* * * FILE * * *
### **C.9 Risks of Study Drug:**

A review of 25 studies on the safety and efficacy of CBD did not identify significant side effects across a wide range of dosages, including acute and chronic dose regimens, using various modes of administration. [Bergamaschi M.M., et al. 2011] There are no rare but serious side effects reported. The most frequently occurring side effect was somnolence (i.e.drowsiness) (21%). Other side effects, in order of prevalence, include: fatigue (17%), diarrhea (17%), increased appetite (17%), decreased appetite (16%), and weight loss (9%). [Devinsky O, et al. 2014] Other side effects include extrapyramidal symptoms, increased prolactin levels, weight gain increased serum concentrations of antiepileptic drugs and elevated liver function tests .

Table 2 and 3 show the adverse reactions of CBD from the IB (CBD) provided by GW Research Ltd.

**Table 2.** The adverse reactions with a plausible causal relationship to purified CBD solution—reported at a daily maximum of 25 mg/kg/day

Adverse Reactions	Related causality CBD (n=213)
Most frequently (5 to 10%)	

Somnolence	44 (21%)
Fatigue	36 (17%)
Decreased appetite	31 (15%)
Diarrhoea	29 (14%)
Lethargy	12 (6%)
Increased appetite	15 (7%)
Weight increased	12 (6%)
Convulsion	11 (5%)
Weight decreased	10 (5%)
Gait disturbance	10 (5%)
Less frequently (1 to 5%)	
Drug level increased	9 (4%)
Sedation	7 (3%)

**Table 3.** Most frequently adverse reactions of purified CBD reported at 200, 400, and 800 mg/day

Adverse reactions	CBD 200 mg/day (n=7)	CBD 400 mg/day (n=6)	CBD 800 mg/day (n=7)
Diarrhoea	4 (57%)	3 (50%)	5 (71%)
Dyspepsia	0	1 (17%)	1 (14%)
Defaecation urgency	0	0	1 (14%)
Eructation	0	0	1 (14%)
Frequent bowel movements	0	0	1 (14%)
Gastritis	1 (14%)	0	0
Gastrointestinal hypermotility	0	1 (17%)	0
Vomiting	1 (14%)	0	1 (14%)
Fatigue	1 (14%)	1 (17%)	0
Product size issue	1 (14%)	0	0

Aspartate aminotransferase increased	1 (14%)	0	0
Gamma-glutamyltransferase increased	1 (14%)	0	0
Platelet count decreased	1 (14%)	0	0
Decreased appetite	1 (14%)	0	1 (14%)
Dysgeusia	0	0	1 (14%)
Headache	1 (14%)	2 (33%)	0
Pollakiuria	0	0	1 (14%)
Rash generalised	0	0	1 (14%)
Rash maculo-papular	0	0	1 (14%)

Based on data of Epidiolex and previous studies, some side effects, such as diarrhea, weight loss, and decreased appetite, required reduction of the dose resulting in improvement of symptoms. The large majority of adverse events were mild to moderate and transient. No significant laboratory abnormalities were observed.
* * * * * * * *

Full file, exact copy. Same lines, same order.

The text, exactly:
### **C.9 Risks of Study Drug:**

A review of 25 studies on the safety and efficacy of CBD did not identify significant side effects across a wide range of dosages, including acute and chronic dose regimens, using various modes of administration. [Bergamaschi M.M., et al. 2011] There are no rare but serious side effects reported. The most frequently occurring side effect was somnolence (i.e.drowsiness) (21%). Other side effects, in order of prevalence, include: fatigue (17%), diarrhea (17%), increased appetite (17%), decreased appetite (16%), and weight loss (9%). [Devinsky O, et al. 2014] Other side effects include extrapyramidal symptoms, increased prolactin levels, weight gain increased serum concentrations of antiepileptic drugs and elevated liver function tests .

Table 2 and 3 show the adverse reactions of CBD from the IB (CBD) provided by GW Research Ltd.

**Table 2.** The adverse reactions with a plausible causal relationship to purified CBD solution—reported at a daily maximum of 25 mg/kg/day

Adverse Reactions	Related causality CBD (n=213)
Most frequently (5 to 10%)	

Somnolence	44 (21%)
Fatigue	36 (17%)
Decreased appetite	31 (15%)
Diarrhoea	29 (14%)
Lethargy	12 (6%)
Increased appetite	15 (7%)
Weight increased	12 (6%)
Convulsion	11 (5%)
Weight decreased	10 (5%)
Gait disturbance	10 (5%)
Less frequently (1 to 5%)	
Drug level increased	9 (4%)
Sedation	7 (3%)

**Table 3.** Most frequently adverse reactions of purified CBD reported at 200, 400, and 800 mg/day

Adverse reactions	CBD 200 mg/day (n=7)	CBD 400 mg/day (n=6)	CBD 800 mg/day (n=7)
Diarrhoea	4 (57%)	3 (50%)	5 (71%)
Dyspepsia	0	1 (17%)	1 (14%)
Defaecation urgency	0	0	1 (14%)
Eructation	0	0	1 (14%)
Frequent bowel movements	0	0	1 (14%)
Gastritis	1 (14%)	0	0
Gastrointestinal hypermotility	0	1 (17%)	0
Vomiting	1 (14%)	0	1 (14%)
Fatigue	1 (14%)	1 (17%)	0
Product size issue	1 (14%)	0	0

Aspartate aminotransferase increased	1 (14%)	0	0
Gamma-glutamyltransferase increased	1 (14%)	0	0
Platelet count decreased	1 (14%)	0	0
Decreased appetite	1 (14%)	0	1 (14%)
Dysgeusia	0	0	1 (14%)
Headache	1 (14%)	2 (33%)	0
Pollakiuria	0	0	1 (14%)
Rash generalised	0	0	1 (14%)
Rash maculo-papular	0	0	1 (14%)

Based on data of Epidiolex and previous studies, some side effects, such as diarrhea, weight loss, and decreased appetite, required reduction of the dose resulting in improvement of symptoms. The large majority of adverse events were mild to moderate and transient. No significant laboratory abnormalities were observed.